This insert is dated Aug. 2011, I encourage anyone with Faeto roots to head over to Faeto.blogspot.com.
So I have blogged about my Croatian/Bosnian adventure and the maternal side of the family history, now for my paternal heritage. The last part of the great European adventure was spent in Faeto, Italy. Faeto is a small town in the Puglia region about an hour from Foggia, unless of course I am navigating the terribly marked roads, then it could take closer to 2 hours. Faeto clings to a rocky hillside, probably looking very much as it did when my grandfather left there at the age of 14. This was my second trip there, and it was as moving as the first. But the first must be revisited to bring perspective.
In 2003, my entire family, 23 of us went to Italy. We were celebrating my parent's 50th Anniversary and saw Italy in our own bus. We hit the highlights, David, the Leaning Tower, Ponte Vecchio, the Coliseum, the Vatican and Amalfi. But hands down the highlight was the culmination of the treacherous drive on the narrow roads to Faeto. The last few miles are canopied by trees that were in blazing color. The bus parked at the edge of town, and our new internet friends met us for the day, we had 3 guides to help us with the language. Faeto has a heavy French dialect and the Italian there is different than any other region.
We began at the small farmer's market where this cute old man walked up to me and and said "Who are you?" And I said, "We are Petittis." He smiled and said "So am I". And that's how it was. We were quite a sight as our mob walked the small cobblestone streets my grandparents walked. We made offerings in the church where they were baptized and walked Vico Valentino, the oldest street, dating to the 15th century and named for the women of my family, sisters or cousins Rose and Maria Valentino who married the Petitti men.
Six years later we took the same walk on a similar fall day. The air was heavy with the smell of fires in the small homes, and the cemetery was filled with Petittis, certainly we all share the same blood. The cemeteries are peculiar here, perhaps because of the rocky terrain or the wet winters, but they do not bury the dead. They have large walls like a mausoleum and a headstone, wired with electricity so they have a light on all the time. The addition of a photo is also very common, and a little eerie for sure, but a rarity in the U.S., although my great-grandfathers grave in Chicago bears his photo. Sitting alone in the cemetery on a small rock wall, was an old lady, wearing black and saying her rosary. The whole town has been burying their dead in this small cemetery, it is a moving place.
We have very little information on the lineage of the family. My great grandfather came here as a young man and was murdered in Cleveland, OH. My grandfather was just 14 when he made the trip from Naples, just a year after his father died. They were so willing to walk into the great unknown for a better life. My own dad says that there was very little information about Faeto from his parents. Like many immigrants, you were careful to only speak English and absorb the new culture. No one wanted to be labeled an immigrant, they wanted to be Americans. My grandfather served in WWI to become a citizen. The history of the Italian heritage was literally lost over the years. But there is something oddly familiar and comforting in Faeto. Maybe because it is so small and after two trips I know the town like the back of my hand. Maybe it is because although my grandfather came to America, he left many family members in Faeto, and the names in the cemetary and the faces in the windows are my cousins, many years removed.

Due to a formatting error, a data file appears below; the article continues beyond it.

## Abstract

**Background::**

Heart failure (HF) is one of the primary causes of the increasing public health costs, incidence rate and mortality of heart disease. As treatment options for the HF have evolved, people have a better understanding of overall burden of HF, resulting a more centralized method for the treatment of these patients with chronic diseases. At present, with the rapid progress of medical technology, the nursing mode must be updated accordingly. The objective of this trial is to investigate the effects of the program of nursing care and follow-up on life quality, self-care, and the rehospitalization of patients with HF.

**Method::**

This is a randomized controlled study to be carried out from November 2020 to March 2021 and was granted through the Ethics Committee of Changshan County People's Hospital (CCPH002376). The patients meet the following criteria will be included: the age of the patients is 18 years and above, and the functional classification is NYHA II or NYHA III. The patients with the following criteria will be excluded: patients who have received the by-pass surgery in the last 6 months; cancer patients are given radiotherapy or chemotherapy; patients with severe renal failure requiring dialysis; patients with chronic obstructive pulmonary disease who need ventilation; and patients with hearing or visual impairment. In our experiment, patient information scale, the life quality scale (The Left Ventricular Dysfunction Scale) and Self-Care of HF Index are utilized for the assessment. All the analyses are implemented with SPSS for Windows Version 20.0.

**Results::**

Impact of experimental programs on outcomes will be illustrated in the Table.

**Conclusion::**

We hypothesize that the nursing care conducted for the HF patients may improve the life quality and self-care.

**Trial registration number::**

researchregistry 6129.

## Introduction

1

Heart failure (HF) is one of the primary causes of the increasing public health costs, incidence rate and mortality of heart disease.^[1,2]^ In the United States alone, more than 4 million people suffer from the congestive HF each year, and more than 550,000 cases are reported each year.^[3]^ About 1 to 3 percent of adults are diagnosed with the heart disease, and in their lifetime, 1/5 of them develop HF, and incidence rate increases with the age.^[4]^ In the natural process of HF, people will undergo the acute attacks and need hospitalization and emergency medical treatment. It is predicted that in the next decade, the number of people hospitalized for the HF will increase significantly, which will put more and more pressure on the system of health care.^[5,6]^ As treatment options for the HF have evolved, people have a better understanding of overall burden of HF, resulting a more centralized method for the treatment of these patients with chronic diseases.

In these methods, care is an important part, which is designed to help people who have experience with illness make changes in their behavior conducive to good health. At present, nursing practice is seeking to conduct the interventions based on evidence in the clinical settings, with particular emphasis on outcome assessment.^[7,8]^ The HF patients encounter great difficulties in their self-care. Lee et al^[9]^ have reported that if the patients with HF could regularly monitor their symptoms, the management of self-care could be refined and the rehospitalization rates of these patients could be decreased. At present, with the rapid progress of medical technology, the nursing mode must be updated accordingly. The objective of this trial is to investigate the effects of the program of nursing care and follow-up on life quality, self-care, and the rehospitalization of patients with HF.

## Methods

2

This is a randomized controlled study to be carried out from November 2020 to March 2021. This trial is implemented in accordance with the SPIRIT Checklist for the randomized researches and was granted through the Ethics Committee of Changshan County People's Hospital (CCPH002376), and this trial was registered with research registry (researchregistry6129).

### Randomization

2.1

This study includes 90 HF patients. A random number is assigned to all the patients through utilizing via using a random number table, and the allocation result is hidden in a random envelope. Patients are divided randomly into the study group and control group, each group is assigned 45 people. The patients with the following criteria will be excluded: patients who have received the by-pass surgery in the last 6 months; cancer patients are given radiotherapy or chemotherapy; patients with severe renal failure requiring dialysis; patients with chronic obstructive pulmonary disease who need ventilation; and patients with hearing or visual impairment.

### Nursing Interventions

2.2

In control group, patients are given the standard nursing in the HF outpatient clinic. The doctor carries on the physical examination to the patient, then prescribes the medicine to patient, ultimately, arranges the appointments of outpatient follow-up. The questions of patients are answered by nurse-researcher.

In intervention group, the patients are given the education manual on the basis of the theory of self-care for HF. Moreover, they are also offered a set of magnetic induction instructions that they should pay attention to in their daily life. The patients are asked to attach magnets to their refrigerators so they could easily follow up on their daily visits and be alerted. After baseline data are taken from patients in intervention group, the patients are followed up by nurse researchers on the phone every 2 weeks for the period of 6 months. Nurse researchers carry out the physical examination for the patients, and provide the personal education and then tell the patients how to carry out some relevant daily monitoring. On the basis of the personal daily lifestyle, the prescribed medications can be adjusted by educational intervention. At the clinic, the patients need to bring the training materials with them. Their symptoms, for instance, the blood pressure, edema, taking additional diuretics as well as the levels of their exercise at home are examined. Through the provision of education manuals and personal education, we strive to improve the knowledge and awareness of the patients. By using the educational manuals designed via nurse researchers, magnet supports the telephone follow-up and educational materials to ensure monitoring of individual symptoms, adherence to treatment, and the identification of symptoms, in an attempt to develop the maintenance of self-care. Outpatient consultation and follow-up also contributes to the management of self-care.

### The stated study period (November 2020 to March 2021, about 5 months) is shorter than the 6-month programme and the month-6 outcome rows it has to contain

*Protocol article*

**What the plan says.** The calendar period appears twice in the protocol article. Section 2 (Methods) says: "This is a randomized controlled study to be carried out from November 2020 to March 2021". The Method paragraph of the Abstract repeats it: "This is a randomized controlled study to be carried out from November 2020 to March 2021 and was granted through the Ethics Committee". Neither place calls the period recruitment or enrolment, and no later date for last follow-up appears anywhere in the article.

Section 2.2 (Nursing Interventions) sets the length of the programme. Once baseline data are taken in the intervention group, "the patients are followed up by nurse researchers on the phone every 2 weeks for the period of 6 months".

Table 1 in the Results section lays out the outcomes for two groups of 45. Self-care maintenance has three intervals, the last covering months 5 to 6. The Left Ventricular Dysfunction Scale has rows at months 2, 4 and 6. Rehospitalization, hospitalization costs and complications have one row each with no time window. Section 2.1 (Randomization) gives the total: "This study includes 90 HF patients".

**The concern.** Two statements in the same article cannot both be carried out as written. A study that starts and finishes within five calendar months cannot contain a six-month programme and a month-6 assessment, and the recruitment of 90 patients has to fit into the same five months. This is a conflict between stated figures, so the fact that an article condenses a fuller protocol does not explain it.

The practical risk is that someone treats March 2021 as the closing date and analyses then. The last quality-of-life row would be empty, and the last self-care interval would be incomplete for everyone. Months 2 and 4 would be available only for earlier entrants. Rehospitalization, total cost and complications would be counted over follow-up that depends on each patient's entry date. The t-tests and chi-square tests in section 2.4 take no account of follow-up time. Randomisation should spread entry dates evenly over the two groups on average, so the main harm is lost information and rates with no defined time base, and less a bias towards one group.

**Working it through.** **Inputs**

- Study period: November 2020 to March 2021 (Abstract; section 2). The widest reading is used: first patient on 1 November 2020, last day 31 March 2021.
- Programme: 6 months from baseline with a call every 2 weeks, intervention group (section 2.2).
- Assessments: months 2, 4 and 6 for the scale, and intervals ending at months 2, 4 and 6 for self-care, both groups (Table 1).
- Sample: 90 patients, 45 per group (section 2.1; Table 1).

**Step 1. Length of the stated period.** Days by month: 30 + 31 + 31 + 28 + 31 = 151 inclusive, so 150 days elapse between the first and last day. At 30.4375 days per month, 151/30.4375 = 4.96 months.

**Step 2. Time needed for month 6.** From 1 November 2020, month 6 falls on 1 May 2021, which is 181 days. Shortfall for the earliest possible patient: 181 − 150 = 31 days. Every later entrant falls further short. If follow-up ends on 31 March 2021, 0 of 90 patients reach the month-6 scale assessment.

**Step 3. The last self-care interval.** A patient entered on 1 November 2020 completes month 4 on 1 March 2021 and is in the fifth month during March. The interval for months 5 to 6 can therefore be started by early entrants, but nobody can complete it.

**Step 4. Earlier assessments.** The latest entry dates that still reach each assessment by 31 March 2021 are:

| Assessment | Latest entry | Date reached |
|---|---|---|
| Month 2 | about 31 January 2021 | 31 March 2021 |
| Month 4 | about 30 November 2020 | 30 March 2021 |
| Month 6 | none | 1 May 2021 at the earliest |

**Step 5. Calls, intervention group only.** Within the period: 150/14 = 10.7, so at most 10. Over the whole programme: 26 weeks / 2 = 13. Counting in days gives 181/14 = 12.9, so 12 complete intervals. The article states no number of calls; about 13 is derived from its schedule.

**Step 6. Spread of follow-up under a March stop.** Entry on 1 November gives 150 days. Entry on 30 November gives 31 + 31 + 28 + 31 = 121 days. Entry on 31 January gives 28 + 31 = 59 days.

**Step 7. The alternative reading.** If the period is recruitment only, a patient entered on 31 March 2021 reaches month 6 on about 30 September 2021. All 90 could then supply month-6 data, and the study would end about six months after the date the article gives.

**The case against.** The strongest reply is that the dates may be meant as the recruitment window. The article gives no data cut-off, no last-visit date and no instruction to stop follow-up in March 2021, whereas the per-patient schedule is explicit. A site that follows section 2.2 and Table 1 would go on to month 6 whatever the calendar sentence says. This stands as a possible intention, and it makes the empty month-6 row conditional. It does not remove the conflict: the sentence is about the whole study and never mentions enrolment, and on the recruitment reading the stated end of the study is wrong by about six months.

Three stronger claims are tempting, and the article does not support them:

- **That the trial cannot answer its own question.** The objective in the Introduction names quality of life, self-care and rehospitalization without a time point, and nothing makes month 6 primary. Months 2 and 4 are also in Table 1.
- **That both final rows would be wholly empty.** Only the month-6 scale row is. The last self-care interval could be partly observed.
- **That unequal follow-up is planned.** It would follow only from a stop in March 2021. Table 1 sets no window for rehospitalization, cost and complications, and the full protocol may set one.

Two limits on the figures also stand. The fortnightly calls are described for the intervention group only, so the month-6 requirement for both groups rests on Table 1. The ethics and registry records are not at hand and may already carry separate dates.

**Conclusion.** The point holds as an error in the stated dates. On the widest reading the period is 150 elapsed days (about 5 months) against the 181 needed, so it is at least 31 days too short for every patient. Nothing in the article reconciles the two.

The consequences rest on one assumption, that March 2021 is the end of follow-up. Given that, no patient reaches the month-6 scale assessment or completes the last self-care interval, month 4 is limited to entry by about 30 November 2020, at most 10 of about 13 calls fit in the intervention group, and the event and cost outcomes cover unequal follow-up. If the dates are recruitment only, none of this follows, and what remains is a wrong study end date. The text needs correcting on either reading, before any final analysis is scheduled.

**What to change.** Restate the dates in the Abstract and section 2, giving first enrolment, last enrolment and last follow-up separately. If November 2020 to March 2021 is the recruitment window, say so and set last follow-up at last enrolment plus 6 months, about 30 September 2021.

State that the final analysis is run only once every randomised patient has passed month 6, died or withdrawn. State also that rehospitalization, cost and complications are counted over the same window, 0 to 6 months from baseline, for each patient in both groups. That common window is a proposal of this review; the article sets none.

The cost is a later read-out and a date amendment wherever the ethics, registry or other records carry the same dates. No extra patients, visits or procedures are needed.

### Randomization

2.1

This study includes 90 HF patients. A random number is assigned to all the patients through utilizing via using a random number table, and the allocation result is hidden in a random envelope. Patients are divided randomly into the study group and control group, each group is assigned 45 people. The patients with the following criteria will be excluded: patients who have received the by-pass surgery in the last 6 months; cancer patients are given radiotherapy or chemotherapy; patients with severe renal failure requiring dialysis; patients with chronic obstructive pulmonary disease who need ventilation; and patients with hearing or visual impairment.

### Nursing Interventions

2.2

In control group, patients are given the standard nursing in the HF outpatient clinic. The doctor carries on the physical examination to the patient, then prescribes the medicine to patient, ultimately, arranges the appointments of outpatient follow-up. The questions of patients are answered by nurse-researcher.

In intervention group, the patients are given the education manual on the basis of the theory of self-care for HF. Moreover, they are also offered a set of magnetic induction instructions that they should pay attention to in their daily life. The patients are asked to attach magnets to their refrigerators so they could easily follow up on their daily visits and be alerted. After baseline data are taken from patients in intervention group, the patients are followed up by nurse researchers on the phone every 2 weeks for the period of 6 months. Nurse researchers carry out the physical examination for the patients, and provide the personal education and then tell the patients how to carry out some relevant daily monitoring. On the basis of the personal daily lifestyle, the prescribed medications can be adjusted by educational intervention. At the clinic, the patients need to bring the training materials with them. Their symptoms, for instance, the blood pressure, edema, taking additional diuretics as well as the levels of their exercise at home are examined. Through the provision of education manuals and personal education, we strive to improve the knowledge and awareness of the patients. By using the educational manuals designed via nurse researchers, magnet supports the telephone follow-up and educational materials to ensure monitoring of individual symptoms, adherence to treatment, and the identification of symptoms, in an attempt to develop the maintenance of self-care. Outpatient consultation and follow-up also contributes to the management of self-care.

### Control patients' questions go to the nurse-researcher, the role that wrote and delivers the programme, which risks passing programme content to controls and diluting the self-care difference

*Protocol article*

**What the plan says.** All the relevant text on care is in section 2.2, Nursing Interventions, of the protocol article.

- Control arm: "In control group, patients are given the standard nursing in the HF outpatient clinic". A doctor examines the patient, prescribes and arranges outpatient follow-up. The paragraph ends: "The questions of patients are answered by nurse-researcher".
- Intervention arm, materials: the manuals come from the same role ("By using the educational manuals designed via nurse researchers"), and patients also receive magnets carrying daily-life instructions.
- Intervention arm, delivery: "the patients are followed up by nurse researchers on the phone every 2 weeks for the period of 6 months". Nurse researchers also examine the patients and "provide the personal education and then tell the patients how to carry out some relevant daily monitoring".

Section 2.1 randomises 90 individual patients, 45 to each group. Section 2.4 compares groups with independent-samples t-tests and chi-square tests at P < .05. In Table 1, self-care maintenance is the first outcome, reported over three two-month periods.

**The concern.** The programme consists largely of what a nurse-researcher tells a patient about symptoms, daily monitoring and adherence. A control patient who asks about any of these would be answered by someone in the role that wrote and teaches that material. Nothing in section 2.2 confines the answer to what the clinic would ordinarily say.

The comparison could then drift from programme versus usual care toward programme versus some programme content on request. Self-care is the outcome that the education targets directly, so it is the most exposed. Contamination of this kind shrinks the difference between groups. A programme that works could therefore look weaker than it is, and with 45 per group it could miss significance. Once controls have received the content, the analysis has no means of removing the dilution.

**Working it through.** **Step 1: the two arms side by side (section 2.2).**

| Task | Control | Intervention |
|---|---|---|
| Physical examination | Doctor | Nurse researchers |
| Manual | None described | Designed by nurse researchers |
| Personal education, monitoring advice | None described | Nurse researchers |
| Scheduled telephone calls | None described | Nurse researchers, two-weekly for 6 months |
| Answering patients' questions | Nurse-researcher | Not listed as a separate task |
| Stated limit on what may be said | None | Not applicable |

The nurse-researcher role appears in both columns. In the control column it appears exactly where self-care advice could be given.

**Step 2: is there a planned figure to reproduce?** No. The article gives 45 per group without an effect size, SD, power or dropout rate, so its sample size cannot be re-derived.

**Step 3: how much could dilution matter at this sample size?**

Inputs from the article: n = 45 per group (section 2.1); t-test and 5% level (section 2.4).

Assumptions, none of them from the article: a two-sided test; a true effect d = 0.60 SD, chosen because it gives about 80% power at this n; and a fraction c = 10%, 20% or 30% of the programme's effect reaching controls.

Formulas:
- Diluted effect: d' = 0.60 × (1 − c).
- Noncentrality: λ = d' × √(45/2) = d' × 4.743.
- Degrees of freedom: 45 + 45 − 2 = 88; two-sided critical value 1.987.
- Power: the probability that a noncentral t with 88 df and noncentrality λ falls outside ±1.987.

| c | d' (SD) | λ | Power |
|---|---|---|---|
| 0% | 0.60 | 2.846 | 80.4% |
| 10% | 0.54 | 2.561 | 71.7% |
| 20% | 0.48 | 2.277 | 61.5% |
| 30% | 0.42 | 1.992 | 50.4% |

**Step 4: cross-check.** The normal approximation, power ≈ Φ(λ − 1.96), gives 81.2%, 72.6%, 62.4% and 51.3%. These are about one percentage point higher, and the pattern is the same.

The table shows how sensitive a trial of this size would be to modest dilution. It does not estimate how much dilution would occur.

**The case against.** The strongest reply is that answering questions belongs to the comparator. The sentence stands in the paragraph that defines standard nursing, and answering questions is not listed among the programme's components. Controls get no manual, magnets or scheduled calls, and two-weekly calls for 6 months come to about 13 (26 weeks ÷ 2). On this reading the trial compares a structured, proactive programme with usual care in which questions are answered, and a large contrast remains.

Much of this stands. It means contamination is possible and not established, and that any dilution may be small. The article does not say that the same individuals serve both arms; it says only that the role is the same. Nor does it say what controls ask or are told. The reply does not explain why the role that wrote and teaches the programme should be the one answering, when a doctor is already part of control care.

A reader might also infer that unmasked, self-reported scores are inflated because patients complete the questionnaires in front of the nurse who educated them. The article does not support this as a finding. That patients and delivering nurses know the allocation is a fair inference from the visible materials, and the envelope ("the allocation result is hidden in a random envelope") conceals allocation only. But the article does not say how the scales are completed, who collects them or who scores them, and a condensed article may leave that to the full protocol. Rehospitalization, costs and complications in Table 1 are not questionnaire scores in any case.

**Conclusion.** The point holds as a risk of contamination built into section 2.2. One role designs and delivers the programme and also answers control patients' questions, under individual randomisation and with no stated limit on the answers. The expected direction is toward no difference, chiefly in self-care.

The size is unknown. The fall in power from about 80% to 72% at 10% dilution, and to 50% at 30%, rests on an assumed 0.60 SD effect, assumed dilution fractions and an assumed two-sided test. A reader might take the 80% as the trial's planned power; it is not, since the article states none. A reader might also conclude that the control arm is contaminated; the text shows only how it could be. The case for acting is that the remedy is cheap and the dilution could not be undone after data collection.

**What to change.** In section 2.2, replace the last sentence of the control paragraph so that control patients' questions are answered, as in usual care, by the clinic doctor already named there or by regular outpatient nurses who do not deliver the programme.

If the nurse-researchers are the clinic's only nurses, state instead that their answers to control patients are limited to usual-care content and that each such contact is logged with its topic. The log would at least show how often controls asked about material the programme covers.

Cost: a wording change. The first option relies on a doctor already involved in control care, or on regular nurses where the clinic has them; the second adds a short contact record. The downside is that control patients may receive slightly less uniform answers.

On this trip my parents, my sister Lori and I arrived in Faeto at dusk and found our hotel in the small park in the woods outside of Faeto. The lights were aglow and we entered the modern building and found no one there. We laugh to think that this could never happen in the U.S. There on the counter was a note (in Italian of course) and 2 room keys, skeleton keys, no less. We brought in our luggage and hunted for the bar for a little wine to take the chill off. Our host arrived shortly thereafter and spoke NO English. Our old friend from the last trip, Pepino, came to have dinner with us at the hotel in the woods and we celebrated my dad's 80th birthday that night. Imagine, celebrating your birthday in the town where your own father lived 100 years ago? It was a poignant evening. The food was rustic and home made and delicious. I love a 3 hour meal, what a wonderful way to live!
We spent a few days exploring the area, eating the wonderful comfort food of Italy, and meeting the locals. One afternoon we walked into the bakery. We had been eating this wonderful bread everywhere in the area, and the small bakery where they bake it was warm and inviting. We sampled the day's offerings, my favorite being the bread stuffed with sweet cipollini onions. The funny thing was Anna the bakery owner was sitting with her laptop surfing facebook! I gave her my card and she friend requested Lori and I. Too bad my Italian is pitiful and we can't really chat, I am very dependent on Google translator. She especially loved the photos I posted of her, her family the bakery and some of the colorful locals. It was a short visit to Faeto, but we have accepted the fact that indeed, this is where we come from. Many of the little details are faded and lost, and that's okay. We embrace what is left, we hope the grand children and their children will someday drive under those canopied trees and walk Vico Valentino, pray for the Petittis buried in the quaint cemetery and feel the same connection to generations of family.